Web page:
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  • Things to do
  • City Life

Head to the garden's Seasonal Walk, where you'll find yellow lace flowers, dahlias and 'Midnight Dancer' daylilies or get lost in the Thain Forest, where you'll hear the trickling of the Bronx River and its waterfall. In the fall, the forest is an incredible setting to see the leaves changing. Also, don't miss the duck families in the Conservatory Courtyard Pools that feed on small plants and insects around the water lilies.

  • Things to do

Grab an empty basket and don your best plaid for a fall PYO adventure. At local farms in the tristate area, you'll find a generous offering of apple varieties and fun seasonal activities like petting zoos and corn mazes. We guarantee you're bound to stumble upon some apple cider doughnuts along the way.

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  • Restaurants
  • Eating

New York's hottest pop-up is opening this fall. Flame, a dining experience led by "pyro-chefs" will bring culinary adventure to the city, at an undisclosed location, starting November 18. The pop-up restaurant lets diners watch their food being "flamed to perfection" in a two-course adventure paired with themed cocktails and plenty of fire, designed to spark your palate's curiosity. Blowtorches and molecular gastronomy will pair up for this dinner that's part eating, part performance. 

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  • Restaurants
  • Eating

Although new restaurants have been opening in New York City at an exhilarating rate all year long, fall is prime time for new eating and drinking destinations. This fall, the 2021 restaurant forecast is particularly promising. In the weeks and months ahead, we’re looking at three new openings from one of NYC’s best restaurant groups, a long-awaited and highly-regarded British import, offshoots of sushi favorites, exciting cocktail programs, glamorous dining rooms and unending new chances to nab reservations before they run out.

  • Art
  • Art

This year's delayed Costume Institute exhibition is all about the U.S. of A. It's also (for the first time) going to be divided into two different parts. Part one, “In America: A Lexicon of Fashion,” is scheduled to open to the public on September 18 (complete with an early September version of the iconic Met Gala.) The exhibition will dive into ideas around American identity by featuring a fictional American home constructed with transparent walls that blur the boundaries between rooms. Examples of twentieth and twenty-first-century fashion will be found throughout the interiors, designed by pioneers of American sportswear.

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  • Movies

Easily one of the best things to do in the fall, the annual New York Film Festival dates back to 1963, when it established a mission of bringing the best work from around the world to Lincoln Center. Excitement is already feverish for this year’s 59th edition, thanks to the August announcement of this year's main slate lineup which will include new works from Céline Sciamma, Pedro Almodóvar, Joel Coen, Jane Campion and more big-name directors. We've got a full rundown of what you should see.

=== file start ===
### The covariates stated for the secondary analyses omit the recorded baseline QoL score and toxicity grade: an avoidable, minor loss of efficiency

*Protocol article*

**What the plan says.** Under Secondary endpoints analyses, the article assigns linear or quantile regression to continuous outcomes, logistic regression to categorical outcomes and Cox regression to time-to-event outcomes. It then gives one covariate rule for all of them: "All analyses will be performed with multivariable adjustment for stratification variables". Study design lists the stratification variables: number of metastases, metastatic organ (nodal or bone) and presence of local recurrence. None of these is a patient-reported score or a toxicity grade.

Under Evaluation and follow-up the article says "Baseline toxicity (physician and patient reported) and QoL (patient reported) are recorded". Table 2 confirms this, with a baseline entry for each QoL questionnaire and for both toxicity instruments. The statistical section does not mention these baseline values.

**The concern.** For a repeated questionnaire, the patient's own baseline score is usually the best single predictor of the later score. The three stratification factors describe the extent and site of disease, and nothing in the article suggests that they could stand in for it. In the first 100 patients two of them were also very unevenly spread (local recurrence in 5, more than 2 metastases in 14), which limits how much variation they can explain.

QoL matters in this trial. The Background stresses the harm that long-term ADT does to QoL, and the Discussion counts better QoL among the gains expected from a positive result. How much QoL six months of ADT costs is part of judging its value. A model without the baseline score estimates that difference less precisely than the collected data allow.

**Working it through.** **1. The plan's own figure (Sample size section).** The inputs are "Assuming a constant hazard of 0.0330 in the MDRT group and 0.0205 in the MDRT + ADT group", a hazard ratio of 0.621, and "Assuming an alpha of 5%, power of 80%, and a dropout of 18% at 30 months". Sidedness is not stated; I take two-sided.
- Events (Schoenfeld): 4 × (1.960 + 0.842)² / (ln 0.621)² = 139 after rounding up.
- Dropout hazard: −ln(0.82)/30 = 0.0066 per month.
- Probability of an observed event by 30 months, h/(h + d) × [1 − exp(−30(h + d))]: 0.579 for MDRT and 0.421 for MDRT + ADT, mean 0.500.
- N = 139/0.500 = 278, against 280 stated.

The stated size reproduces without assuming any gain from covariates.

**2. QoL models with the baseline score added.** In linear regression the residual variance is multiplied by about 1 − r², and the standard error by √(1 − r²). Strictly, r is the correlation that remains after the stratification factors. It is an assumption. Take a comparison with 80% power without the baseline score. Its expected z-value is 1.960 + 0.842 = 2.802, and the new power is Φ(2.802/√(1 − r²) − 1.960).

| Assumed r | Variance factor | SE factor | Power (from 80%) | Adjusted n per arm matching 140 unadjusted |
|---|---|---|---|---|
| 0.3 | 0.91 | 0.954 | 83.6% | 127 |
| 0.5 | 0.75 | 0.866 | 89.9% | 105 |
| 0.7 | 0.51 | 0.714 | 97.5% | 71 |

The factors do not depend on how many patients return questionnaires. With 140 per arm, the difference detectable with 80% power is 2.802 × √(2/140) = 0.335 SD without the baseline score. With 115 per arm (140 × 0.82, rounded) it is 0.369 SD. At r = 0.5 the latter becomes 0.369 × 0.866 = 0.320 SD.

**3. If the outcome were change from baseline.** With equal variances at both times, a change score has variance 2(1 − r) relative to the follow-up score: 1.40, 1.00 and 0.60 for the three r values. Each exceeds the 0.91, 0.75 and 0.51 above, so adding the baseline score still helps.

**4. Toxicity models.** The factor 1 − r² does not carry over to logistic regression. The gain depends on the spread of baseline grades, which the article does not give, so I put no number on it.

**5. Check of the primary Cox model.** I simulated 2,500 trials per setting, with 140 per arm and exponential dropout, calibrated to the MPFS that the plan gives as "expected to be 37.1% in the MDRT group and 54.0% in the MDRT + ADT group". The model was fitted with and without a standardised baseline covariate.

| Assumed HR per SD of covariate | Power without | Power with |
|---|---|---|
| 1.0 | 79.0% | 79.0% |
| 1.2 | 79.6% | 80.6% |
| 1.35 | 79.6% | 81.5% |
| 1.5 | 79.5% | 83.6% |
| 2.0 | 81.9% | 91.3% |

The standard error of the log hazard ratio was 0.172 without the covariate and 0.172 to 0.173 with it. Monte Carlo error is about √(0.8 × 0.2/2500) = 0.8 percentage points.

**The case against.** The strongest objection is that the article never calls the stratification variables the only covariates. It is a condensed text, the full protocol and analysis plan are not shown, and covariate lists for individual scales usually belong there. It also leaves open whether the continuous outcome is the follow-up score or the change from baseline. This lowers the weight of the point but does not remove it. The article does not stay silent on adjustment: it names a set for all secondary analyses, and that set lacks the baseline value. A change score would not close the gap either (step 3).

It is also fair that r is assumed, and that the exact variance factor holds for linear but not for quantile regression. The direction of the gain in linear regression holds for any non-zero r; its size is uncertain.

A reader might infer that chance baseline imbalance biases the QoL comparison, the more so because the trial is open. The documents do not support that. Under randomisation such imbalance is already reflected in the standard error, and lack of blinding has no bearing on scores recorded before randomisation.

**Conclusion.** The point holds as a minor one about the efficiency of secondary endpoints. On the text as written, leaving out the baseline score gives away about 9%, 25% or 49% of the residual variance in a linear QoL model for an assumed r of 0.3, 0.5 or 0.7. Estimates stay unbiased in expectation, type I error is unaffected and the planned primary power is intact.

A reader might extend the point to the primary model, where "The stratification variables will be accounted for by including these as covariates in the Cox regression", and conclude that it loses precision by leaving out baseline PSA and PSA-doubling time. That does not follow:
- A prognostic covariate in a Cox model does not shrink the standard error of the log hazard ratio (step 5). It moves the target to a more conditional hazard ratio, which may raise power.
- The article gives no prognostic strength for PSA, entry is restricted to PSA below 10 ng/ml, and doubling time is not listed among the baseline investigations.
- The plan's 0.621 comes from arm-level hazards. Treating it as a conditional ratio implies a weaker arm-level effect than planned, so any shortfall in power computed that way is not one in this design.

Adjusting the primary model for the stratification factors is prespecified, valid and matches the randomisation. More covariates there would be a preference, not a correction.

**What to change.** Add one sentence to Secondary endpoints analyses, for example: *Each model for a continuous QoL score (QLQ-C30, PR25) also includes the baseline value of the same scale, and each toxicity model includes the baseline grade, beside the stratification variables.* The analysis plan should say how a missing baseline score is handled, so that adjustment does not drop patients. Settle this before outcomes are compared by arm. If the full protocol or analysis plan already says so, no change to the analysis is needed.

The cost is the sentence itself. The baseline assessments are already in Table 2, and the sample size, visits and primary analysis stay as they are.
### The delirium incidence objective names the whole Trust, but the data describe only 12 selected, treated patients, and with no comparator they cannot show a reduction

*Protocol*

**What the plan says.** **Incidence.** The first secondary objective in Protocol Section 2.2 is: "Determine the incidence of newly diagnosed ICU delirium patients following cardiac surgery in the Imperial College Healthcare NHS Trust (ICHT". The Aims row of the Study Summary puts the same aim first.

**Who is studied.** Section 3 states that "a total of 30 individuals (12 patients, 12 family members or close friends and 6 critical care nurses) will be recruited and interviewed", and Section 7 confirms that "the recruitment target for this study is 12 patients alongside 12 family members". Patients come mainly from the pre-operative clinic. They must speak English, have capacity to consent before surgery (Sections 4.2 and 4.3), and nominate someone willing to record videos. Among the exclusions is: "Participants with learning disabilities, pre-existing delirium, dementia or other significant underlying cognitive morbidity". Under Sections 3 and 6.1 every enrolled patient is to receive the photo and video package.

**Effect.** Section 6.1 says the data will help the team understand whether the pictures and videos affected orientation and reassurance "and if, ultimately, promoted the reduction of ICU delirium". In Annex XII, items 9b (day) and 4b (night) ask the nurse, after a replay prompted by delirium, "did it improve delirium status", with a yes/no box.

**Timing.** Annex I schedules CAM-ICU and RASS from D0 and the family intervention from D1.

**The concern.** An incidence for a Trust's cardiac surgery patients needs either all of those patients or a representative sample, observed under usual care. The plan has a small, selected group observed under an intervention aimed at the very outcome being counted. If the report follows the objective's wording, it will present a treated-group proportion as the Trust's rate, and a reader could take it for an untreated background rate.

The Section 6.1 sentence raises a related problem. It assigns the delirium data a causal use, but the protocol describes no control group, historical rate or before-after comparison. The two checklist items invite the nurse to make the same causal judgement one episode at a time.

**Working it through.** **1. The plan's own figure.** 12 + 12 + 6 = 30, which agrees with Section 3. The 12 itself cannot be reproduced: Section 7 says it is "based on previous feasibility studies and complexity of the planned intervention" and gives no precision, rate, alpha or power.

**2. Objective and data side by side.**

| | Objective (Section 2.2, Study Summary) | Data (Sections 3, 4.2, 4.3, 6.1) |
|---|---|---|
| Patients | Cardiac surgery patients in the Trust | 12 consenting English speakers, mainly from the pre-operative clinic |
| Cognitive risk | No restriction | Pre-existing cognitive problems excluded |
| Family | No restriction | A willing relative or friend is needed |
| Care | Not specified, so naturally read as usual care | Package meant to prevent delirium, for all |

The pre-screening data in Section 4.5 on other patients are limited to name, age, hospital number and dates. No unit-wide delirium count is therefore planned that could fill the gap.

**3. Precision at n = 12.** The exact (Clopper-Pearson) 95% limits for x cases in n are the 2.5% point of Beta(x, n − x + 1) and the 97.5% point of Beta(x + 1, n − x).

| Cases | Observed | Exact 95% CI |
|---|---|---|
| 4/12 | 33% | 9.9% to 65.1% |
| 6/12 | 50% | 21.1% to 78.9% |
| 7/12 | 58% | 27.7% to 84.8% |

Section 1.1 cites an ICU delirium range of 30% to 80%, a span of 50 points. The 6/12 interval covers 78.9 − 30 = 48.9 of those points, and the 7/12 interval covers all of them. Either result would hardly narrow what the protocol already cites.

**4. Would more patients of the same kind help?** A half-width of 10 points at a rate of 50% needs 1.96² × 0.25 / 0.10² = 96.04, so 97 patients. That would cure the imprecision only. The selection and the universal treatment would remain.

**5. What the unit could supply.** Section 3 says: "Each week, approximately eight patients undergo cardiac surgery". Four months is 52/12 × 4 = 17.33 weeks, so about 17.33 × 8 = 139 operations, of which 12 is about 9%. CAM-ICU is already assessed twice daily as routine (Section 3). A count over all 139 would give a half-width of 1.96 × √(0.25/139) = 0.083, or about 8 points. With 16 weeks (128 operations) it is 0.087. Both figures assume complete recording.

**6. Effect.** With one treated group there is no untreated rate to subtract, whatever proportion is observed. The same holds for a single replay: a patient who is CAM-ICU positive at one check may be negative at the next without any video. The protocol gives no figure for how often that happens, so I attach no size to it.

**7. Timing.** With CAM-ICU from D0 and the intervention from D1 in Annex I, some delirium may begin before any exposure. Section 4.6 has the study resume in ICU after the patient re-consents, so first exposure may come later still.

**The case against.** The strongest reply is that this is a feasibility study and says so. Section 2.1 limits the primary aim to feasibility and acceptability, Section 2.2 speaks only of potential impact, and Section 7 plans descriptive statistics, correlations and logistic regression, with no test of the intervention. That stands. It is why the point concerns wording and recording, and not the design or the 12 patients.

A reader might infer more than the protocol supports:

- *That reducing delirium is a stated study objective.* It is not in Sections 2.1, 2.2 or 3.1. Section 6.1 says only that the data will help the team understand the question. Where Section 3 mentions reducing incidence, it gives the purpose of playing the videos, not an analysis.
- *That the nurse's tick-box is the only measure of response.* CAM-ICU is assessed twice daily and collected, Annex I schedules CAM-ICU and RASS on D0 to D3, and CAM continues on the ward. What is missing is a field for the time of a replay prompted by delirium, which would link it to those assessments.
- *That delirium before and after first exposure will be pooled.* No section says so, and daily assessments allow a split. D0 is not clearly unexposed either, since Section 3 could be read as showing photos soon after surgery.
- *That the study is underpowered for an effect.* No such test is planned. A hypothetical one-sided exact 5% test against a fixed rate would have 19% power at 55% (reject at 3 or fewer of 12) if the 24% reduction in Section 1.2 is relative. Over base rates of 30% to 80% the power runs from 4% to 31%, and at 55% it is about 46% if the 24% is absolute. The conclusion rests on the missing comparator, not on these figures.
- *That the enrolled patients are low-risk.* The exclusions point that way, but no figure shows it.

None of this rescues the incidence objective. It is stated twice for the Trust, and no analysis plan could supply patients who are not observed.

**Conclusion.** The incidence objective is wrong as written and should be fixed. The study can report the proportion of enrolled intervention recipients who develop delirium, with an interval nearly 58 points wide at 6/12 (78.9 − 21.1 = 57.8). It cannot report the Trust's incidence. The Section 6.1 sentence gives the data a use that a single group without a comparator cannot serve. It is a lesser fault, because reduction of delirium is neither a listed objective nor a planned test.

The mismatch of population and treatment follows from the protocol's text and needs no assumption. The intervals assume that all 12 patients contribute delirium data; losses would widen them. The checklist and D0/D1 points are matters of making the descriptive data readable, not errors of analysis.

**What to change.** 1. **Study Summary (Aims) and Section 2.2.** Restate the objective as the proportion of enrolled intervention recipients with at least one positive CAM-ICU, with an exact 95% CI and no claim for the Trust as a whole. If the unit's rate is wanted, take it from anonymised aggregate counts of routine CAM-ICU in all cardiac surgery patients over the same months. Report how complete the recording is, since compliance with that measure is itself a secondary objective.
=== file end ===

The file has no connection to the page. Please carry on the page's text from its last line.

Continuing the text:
• Things to do
  • City Life

Opening at The Seaport on Sunday, September 12, a new exhibit will honor the late photographer Bill Cunningham, with an exhibit highlighting his career and most popular work. Experience the Times of Bill Cunningham will bring the photographer’s six-decade-long career to life, exploring his work capturing everyday New Yorkers and celebrities like Jacqueline Kennedy Onassis and Anna Wintour, all on the streets of Manhattan. The exhibit is inspired by The Times of Bill Cunningham, the documentary by filmmaker Mark Bozek, narrated by Sarah Jessica Parker, and currently streaming on several platforms. 

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  • Theater
  • Theater & Performance

The Brooklyn Academy of Music is bringing a piece of Lithuania to Fort Greene this fall. The performing arts venue will be hosting the climate change-focused opera Sun & Sea, a daring, experimental work that depicts a large cast of characters enjoying a beach day as large-scale climate crises rage on. The timely opera was originally written and performed in Lithuanian and shown at the revered arts extravaganza Venice Biennale, where it won a prestigious Golden Lion award in 2019 and was called “a critique of leisure and of our times” by the biennale’s jury.

  • Museums
  • Special interest
  • Queens

This Queens County treasure is well worth the bus trek or car ride. As the city’s longest continually farmed site in the city (it’s been in operation since 1697), the 47 acres feels like an entirely different world compared to Manhattan. Feed and pet the barnyard animals, including sheep, ponies and goats, hop aboard a hayride and take advantage of the fall harvest season when you can go pumpkin picking and attempt to find your way through the Amazing Maize Maze (yes, that’s a corn maze).

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  • Art
  • Art

The artistry behind Disney cartoons will soon be the focus of an upcoming exhibition at the Metropolitan Museum of Art, where the studio’s revered animations will sit under the same roof as paintings by Monét and Van Gogh. Titled Inspiring Walt Disney: The Animation of French Decorative Arts, the exhibition will examine “Walt Disney’s personal fascination with European art and the use of French motifs in Disney films and theme parks.” 

 

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The best spots to see fall foliage in NYC

  • Attractions
  • Parks and gardens
  • Queens

At just over a half-mile long, Tulip Tree Trail is a great place to spot this species. The park is home to what's purported to be the oldest and largest tulip poplar in the city (called the "Alley Pond Giant"), at a towering 133.8 feet tall. Other varieties that you'll spot within the Queens green space include white oak, red maple and sassafras trees, which turn yellow and red.